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23

AJVS. 2016; 49(1): 122-128


Prevalence of Salmonella Species in Minced Beef and Meat Handlers and Their Drug Resistance

Mohamed A. Ibrahim.

Abstract
The objective of this study was to estimate the prevalence of Salmonella spp. in minced beef and meat handlers; also the antimicrobial resistance profile of the isolated strains was evaluated. A total of 85 minced beef beside 65 human samples (25 stools and 40 hand swabs) were collected randomly from different local supermarkets and butcher shops in Beni-Suef Governorate, Egypt between March and November 2014. All samples were investigated for bacteriologic and serologic identification of Salmonella spp., beside evaluation of antimicrobial resistance and sensitivity pattern of the isolated strains. Salmonella spp. could be recovered from minced beef at a rate of 9.4% and from human hand swabs and stools at a rate of 7.5% and 4% respectively. The detected serotypes were S. Kentucky O:8,20 H:I,z6 (8 isolates) and S. Augestinborg O:6,7 H:I,1,3 (4 isolates). As regard to antimicrobial susceptibility profile, the highest number of S. Kentucky isolates from meat showed resistance against chloramphenicol (83.3%) followed by tetracycline and ciprofloxacin (66.7%), gentamicin (50%) and finally ampicillin, cephalothin and streptomycin (16.7%). On the other hand, S. Kentucky isolates from humans exhibited 100% sensitivity against ampicillin, cephalothin and streptomycin and 50% resistance against tetracycline, ciprofloxacin, gentamicin and chloramphenicol. Regarding S. Augestinborg, it was found highly susceptible (100%) to tetracycline, ampicillin, cephalothin and streptomycin; however 1 strain (50%) from each beef and human samples showed multiple resistance against gentamicin and chloramphenicol. On conclusion, Salmonella spp., of the same serotypes, were isolated from both minced beef and human handlers which suggests that considerable transfer of Salmonella through food chain. Also, the identiļ¬cation of multi-drug resistant strains should be regarded as a serious thread for the public health.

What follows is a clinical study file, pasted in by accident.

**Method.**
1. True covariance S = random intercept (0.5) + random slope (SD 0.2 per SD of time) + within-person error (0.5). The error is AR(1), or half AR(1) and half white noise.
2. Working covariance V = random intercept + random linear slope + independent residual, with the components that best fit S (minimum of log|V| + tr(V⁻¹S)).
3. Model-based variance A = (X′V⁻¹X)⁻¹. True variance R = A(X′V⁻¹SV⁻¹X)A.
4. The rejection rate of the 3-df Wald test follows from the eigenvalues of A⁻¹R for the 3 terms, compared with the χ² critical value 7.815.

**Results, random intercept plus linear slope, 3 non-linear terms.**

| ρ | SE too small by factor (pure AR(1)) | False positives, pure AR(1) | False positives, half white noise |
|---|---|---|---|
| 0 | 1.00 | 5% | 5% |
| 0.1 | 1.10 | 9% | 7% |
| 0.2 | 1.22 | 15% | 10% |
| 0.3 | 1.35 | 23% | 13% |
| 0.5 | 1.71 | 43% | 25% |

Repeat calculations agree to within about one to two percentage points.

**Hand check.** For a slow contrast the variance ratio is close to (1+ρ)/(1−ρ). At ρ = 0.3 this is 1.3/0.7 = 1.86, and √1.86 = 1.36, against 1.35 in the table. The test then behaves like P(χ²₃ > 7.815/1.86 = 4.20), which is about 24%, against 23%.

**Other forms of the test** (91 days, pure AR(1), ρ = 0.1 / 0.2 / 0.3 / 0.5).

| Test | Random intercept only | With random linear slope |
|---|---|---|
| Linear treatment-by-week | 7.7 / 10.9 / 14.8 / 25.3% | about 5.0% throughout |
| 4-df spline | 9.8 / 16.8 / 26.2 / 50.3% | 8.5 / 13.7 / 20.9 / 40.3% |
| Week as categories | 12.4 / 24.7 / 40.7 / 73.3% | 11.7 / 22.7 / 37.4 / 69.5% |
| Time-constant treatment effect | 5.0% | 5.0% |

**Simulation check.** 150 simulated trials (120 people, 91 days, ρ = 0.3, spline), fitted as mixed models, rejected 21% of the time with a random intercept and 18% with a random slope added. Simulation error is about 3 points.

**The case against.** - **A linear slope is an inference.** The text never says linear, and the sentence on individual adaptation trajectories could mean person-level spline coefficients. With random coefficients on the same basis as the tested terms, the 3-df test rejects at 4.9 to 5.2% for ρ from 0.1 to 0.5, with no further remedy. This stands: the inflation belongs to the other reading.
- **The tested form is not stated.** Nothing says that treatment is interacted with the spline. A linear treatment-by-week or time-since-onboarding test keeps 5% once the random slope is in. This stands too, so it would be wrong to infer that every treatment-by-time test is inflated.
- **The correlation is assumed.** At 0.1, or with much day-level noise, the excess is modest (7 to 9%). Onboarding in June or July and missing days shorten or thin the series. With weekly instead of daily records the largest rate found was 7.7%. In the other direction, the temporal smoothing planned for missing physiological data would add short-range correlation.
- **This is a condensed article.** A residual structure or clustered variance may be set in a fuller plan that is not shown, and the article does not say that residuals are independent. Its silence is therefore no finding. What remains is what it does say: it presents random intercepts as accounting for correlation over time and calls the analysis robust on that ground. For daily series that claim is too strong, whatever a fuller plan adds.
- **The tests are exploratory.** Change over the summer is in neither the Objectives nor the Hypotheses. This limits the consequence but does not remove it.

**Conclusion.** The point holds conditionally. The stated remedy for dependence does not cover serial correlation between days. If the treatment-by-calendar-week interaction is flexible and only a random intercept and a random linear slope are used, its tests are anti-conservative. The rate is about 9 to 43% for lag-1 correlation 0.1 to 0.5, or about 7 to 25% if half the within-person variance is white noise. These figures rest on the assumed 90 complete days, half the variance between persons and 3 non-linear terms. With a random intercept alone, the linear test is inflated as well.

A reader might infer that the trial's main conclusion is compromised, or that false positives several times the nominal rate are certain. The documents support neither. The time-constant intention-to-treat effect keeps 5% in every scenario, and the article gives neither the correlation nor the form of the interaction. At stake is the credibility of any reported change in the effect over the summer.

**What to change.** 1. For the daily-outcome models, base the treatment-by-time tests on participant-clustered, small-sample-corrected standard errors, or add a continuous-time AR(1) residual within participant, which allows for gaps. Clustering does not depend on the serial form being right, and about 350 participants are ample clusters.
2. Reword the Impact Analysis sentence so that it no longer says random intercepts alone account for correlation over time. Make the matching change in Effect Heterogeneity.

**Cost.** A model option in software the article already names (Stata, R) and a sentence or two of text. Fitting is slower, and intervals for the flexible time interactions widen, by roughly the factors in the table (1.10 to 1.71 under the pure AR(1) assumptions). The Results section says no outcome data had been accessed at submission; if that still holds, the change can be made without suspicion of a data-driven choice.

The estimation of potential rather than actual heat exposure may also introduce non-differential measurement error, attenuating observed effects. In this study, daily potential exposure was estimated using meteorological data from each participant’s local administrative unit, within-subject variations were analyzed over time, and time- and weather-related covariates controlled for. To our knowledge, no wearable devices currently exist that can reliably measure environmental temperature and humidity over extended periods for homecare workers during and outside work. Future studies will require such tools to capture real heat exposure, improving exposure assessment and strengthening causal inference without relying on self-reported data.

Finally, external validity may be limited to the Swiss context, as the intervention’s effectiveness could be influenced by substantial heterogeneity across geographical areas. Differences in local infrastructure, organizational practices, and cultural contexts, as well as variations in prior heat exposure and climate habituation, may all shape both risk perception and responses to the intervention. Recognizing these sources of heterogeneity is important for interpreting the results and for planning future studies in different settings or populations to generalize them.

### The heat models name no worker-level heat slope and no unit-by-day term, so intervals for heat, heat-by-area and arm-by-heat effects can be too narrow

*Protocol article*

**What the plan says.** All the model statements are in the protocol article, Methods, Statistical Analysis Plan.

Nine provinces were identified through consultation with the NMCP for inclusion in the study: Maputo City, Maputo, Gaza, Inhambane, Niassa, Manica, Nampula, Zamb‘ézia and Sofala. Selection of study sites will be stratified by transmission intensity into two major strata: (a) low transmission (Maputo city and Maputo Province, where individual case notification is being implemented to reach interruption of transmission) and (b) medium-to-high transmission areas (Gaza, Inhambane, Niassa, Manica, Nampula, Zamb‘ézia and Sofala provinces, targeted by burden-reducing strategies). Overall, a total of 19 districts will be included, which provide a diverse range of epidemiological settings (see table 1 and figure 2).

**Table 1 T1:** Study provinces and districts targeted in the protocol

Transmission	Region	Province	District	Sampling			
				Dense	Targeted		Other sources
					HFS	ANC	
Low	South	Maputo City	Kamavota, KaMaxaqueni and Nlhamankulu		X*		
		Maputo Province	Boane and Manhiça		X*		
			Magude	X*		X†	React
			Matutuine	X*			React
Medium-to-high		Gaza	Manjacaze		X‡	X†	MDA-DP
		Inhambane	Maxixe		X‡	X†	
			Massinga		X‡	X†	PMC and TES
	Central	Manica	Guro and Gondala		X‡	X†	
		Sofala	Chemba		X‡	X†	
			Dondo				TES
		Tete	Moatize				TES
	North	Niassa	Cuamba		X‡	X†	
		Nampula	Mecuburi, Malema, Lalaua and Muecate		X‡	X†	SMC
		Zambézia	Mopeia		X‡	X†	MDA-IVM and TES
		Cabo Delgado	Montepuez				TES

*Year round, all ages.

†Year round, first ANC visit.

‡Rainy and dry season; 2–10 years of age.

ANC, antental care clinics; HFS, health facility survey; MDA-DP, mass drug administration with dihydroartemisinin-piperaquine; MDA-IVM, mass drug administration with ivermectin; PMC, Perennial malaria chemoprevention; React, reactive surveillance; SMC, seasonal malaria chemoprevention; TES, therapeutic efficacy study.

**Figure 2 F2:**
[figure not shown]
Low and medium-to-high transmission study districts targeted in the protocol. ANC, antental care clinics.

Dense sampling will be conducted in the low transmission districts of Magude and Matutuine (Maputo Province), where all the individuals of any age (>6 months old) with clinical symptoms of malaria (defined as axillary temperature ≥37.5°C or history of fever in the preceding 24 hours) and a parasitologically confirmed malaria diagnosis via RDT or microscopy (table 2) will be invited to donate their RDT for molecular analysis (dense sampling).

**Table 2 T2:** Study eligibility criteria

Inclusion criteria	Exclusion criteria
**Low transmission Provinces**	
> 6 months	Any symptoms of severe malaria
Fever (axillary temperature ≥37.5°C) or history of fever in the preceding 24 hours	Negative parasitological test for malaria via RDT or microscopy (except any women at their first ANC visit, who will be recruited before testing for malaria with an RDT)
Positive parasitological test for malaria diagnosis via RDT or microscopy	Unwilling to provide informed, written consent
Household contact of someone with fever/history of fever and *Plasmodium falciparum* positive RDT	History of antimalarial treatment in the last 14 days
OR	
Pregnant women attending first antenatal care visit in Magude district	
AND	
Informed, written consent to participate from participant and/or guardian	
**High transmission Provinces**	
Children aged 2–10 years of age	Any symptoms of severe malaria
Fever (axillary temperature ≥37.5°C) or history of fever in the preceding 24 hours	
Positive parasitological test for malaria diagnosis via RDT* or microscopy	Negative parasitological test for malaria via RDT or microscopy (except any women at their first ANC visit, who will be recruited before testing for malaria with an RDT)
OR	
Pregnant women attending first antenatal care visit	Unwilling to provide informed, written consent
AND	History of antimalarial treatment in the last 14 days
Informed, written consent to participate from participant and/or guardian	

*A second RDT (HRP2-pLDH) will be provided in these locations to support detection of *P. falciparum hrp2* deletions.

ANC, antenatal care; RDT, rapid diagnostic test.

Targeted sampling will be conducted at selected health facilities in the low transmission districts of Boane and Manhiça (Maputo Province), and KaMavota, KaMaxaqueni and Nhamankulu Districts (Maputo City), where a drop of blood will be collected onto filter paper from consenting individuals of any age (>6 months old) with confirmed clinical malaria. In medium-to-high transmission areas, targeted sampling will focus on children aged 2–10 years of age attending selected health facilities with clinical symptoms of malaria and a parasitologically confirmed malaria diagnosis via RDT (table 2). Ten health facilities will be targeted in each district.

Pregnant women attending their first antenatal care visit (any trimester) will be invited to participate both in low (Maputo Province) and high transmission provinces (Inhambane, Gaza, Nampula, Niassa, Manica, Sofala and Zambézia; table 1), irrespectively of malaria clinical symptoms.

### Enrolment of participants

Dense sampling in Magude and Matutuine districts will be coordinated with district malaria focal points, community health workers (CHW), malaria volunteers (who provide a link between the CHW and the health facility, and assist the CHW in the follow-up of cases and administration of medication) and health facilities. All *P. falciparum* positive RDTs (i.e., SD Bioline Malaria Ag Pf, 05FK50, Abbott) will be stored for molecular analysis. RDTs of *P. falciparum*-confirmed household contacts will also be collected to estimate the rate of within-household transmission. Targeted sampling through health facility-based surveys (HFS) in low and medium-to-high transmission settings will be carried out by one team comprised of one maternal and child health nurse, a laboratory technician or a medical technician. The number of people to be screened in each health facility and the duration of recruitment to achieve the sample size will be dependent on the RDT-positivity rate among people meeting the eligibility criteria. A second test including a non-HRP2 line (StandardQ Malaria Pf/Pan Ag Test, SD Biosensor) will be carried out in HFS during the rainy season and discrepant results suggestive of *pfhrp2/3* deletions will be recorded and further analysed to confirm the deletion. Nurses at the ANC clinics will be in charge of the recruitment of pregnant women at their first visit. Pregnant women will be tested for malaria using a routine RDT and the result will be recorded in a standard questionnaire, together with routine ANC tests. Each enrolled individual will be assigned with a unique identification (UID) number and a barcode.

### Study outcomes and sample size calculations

Key words: Key words: S. Kentucky; Beef; Humans; Antimicrobials.



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